Hawaiian Electric is planning to procure 460 MW of solar energy, along with nearly 3 GWh of storage, as part of its broader effort to transition to 100% renewable electricity by 2045, the company announced this week
The package includes 16 projects in Oahu, Maui and Hawaii, scheduled to come into operation starting in 2022. Collectively, they will increase Hawaiian Electric's total solar capacity by more than 50%.
- Meanwhile, Hawaiian Electric subsidiary Maui Electric is facing a district court complaint from the developer of a previously-announced solar-plus-storage system, who claims the utility "has been trying, in bad faith, to scuttle the PPA and the project." A hearing in that case is scheduled for July.
Hawaiian Electric now plans to begin negotiating with developers for the following projects:
|# of Projects
|Solar capacity (MW)
|Hawaii (Big Island)
The projects could be delayed depending on the economic repercussions of COVID-19, the company said in a press release. The utility's initial request for proposals sought 900 MW of renewables paired with storage. Projects were evaluated based on price, location, technology as well as community engagement plans.
"We went big with the scope of this request for proposals to see what the renewable energy market would support and to ensure lots of competition," Jim Alberts, senior vice president for business development and strategic planning, said in a press release.
"Even though these are all solar or low-profile storage projects, we know there's increasing concern about the location of renewable energy projects. That's why we say we need everyone working together — developers, government, communities and Hawaiian Electric — if we're going to meet our clean energy goals," he added.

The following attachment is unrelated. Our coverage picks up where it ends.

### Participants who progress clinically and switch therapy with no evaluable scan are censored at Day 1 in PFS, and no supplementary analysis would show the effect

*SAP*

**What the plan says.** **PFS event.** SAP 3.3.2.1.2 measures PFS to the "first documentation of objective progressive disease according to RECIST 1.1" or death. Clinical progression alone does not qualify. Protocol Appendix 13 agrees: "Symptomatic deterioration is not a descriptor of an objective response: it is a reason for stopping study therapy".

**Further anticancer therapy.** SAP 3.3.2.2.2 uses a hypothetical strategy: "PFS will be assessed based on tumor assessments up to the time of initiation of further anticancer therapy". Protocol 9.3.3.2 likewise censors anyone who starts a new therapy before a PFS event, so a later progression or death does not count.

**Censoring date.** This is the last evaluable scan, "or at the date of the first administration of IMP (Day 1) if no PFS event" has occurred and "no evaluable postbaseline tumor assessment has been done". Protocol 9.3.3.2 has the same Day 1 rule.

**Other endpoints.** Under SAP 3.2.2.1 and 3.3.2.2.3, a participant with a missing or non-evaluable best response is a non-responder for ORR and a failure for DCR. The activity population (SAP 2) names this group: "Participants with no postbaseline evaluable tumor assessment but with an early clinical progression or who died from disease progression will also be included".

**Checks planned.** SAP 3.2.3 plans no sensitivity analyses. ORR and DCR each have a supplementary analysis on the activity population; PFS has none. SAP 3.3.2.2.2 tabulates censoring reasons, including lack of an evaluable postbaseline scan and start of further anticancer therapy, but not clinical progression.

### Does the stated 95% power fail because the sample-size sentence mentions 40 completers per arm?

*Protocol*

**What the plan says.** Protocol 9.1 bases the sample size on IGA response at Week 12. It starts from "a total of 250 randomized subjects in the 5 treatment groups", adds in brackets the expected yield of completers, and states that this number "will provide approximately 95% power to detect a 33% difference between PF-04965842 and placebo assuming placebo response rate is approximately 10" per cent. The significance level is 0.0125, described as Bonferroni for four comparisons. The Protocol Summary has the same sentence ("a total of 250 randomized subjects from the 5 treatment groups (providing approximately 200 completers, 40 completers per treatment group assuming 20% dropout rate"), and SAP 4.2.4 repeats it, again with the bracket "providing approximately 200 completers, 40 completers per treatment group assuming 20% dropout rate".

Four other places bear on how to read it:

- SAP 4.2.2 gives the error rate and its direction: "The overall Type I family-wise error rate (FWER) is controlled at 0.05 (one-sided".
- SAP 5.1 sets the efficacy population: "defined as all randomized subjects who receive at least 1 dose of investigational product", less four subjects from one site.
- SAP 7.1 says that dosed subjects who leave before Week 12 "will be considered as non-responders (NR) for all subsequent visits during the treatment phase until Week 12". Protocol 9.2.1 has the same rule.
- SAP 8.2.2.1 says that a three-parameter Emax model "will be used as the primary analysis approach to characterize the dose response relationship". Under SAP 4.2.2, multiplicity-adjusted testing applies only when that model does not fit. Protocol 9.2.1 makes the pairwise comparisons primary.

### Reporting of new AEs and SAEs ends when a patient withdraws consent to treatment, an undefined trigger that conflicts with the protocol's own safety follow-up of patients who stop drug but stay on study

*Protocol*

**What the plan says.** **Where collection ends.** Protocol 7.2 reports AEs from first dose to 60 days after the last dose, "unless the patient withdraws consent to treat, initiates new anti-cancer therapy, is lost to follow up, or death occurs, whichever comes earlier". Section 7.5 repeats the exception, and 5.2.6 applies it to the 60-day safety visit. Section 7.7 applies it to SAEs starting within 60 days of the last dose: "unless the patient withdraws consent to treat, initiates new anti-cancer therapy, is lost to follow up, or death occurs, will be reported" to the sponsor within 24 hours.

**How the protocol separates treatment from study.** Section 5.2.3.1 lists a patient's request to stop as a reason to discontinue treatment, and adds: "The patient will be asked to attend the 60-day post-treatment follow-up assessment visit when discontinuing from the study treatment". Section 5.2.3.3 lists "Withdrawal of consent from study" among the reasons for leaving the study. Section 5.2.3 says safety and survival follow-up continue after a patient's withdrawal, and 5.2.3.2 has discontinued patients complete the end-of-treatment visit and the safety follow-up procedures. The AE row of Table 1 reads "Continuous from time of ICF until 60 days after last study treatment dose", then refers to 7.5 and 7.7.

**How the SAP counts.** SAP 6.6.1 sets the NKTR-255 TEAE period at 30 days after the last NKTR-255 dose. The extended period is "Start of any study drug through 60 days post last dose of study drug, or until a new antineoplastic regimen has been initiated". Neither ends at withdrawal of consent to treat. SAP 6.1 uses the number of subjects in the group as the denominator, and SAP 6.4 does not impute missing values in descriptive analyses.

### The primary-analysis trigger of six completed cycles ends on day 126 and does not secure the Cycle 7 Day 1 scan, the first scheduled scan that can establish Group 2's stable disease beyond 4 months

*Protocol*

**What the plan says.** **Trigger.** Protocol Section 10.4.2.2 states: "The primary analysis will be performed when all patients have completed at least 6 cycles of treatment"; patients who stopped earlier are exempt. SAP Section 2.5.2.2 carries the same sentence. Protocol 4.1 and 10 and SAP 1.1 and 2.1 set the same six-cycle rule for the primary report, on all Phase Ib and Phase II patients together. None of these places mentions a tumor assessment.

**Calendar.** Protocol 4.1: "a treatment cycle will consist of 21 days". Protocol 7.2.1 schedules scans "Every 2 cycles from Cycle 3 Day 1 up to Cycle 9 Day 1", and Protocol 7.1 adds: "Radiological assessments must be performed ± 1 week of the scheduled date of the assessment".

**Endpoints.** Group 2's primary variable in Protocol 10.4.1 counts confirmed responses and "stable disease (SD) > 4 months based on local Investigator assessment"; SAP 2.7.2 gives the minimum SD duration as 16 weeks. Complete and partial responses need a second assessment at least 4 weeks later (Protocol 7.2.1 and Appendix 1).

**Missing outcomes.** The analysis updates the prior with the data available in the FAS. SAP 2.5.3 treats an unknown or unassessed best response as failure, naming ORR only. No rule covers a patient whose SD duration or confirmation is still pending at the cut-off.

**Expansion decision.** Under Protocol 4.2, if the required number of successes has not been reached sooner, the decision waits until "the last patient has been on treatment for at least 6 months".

Hawaiian Electric expects to be over 30% renewable by the end of the year and well over 40% by 2030, utility spokesperson Peter Rosegg told Utility Dive in an email.
Meanwhile, Maui Electric is facing a legal complaint from the developer of a planned 4.88 MW solar project, with a 3 MW/15MWh battery system, with whom the utility signed a power purchase agreement in early 2018. The project was approved by the Hawaii Public Utilities Commission in August 2018, and was expected to comprise half of Molokai's renewable energy capacity and reduce customer bills by $60 annually.
However, in a complaint filed with the U.S. District Court in late March, developer Molokai New Energy Partners (MNEP) contended that Maui Electric had breached their power purchase agreement.
MNEP alleges that the utility "consistently misrepresented" how long it would take to complete an interconnection requirements study, created delays and has refused to provide additional time to meet the deadline by which the project needs to be operational. Missing that deadline by 180 days would allow the utility to terminate the agreement, MNEP said in the complaint, causing it to lose several million dollars in investments.
Mike Luo, manager of MNEP, declined to comment as the matter is under litigation.
"We're disappointed the developer didn't follow through on its commitments and chose to go to court but we still have an agreement with MNEP and hope we can resolve the issues in the best interests of the Molokai community," Rosegg said in an email.
Maui Electric filed a motion to dismiss MNEP's complaint with the court on Monday. A hearing on the motion is scheduled for July 13.
"Unfortunately, this type of situation where a developer, whether local or from elsewhere, encounters years' worth of delays and flak from Hawaiian Electric is not at all uncommon, leading no small number of them to simply tap out after having spent millions," Marco Mangelsdorf, president of ProVision Solar, told Utility Dive in an email.
Emillia Noordhoek, president and founder of Northern Lights Studios, and former executive director of Sustainable Molokai, concurred. Noordhoek was a consultant for a planned community-solar project in Molokai, but the developer informed Maui Electric in late 2019 that it would be withdrawing from the process.
Projects can face "huge, onerous delays," she said, with processes that are too expensive and long.
"Developers simply don't have the appetite to wait it out," she said.